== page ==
Many of the earlier poems are also included in Burke’s memoir, The Waves Turn. One of the later ones – the prose poem ‘A doll on a stick’ – is a tightened and tidied version of a passage from the memoir, leading me to conclude that the memoir, published this year, was written in the mid 1970s was reworked and integrated into the memoir, which Colleen started in the late 1990s*. Most of the poetry in this book makes no bones about its autobiographical nature: memories of a Catholic girlhood, reconnection with an Irish heritage, defiant feminist rage, marital woes, then – taking up where the memoir ends – the joys and burdens of motherhood, the flavours of inner-city living, environmental and Aboriginal politics and history and, like a punch in the guts, half a dozen poems written in the heat of bereavement:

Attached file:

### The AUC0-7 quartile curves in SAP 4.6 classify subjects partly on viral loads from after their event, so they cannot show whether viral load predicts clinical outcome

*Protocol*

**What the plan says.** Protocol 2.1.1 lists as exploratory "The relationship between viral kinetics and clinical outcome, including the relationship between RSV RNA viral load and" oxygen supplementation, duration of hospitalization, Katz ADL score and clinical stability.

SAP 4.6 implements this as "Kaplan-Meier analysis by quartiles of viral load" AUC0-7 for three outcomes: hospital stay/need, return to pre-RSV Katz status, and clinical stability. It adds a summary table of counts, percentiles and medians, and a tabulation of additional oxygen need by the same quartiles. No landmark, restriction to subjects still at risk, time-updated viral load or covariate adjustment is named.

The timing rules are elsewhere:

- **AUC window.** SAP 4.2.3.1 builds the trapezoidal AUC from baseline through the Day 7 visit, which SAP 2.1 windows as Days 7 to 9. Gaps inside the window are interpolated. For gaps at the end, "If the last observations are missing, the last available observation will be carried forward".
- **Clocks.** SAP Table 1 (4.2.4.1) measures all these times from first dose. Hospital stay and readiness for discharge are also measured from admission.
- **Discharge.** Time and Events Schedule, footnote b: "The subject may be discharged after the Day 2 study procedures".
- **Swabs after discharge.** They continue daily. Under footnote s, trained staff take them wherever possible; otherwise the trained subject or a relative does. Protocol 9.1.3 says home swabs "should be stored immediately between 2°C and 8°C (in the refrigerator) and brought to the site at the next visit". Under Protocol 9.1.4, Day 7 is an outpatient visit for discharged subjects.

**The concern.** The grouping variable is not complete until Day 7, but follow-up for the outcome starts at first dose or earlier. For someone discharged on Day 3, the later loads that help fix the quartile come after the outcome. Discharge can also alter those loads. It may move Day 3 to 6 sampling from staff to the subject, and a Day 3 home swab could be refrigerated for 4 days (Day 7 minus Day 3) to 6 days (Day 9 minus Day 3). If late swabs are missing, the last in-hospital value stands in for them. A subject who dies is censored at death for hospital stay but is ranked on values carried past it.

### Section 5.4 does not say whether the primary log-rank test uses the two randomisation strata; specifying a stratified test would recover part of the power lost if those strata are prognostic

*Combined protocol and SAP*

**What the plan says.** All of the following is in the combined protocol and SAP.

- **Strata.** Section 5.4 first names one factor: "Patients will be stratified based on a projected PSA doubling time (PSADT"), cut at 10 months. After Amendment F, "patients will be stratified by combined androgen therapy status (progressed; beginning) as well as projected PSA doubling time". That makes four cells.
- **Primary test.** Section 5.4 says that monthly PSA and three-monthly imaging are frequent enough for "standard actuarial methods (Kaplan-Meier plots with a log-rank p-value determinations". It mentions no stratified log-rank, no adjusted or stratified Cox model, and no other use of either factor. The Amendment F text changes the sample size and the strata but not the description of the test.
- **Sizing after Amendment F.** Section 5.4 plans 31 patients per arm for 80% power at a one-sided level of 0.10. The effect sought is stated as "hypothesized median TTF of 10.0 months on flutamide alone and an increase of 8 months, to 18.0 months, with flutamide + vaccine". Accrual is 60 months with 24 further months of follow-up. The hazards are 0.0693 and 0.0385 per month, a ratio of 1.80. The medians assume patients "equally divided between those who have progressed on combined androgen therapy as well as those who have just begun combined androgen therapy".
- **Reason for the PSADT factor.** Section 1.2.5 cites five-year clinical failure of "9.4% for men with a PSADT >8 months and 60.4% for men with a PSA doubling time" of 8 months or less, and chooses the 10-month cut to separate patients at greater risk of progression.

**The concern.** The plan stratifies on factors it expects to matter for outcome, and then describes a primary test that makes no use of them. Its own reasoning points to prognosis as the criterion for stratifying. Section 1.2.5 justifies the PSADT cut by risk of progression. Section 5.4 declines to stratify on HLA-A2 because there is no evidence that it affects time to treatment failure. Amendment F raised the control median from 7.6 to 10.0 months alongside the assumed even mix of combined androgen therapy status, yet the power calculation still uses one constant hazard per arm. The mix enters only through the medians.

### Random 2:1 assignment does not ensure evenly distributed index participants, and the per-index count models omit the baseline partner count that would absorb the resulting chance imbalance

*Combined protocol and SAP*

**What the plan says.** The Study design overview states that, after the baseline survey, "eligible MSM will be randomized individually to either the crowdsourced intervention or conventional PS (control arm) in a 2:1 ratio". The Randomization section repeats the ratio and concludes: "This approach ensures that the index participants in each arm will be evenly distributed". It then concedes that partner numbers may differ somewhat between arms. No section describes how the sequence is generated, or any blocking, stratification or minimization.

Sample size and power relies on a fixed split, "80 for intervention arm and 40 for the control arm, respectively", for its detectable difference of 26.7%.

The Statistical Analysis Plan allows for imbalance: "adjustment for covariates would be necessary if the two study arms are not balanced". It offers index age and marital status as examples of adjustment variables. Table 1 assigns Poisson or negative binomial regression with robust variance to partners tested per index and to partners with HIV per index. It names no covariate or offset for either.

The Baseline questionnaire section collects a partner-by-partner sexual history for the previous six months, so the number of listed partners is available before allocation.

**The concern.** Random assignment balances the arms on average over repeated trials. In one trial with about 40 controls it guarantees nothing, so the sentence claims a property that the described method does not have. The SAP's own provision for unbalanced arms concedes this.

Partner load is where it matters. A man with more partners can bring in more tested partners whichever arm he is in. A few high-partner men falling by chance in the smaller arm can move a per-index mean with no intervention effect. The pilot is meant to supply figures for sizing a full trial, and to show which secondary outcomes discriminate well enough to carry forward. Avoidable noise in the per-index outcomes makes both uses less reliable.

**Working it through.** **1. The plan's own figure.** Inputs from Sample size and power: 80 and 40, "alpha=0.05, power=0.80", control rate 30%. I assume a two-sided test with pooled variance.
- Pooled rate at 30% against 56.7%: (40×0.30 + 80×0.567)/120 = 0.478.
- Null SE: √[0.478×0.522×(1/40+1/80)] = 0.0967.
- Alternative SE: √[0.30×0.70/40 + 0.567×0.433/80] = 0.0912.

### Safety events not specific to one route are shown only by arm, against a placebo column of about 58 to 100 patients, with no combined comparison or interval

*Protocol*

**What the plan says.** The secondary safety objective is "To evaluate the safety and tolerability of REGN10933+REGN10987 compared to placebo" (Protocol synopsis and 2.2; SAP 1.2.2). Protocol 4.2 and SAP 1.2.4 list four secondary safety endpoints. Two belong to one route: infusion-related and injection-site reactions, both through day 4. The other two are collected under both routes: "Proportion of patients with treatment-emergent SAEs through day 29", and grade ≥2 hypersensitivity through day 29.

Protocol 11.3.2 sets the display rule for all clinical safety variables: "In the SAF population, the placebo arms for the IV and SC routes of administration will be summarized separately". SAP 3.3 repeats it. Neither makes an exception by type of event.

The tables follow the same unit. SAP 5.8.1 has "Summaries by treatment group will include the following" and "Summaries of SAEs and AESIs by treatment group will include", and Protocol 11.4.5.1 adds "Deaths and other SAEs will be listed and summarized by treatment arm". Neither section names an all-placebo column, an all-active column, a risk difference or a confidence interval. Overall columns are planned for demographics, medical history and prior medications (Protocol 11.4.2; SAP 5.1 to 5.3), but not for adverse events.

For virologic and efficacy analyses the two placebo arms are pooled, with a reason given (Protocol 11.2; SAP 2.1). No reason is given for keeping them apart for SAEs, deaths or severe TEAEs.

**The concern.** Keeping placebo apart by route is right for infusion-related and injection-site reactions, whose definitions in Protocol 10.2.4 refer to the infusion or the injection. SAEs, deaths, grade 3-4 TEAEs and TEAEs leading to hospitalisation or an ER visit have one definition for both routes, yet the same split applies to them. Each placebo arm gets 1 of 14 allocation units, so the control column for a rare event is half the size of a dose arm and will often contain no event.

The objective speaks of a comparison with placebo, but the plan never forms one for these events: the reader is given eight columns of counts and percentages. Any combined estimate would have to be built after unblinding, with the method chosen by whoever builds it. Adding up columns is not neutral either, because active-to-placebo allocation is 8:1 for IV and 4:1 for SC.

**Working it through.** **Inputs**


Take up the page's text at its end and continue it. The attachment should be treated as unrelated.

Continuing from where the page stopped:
What fools are we
to think that we can plan
and plot and shape our lives
and choose to go or stay. To
love or not. What fools indeed.
When death is on our shoulder
day and night waiting ..

The book, and life, continues after the death of Burke’s husband, and many of the poems gain added resonance from being read as part of an overarching narrative. For example, one of the new poems, ‘Back to life’, ostensibly about the refreshing effect of the bush, has these lines:

I breathe
again
slowly
back to life.

Another of the new poems, ‘Between the lines’, comes close to describing what is perhaps the strongest feature of Burke’s poetry. Addressing the leftist poet Len Fox, who died in 2004 and was in his early 90s  when this books was published, she says of his poems: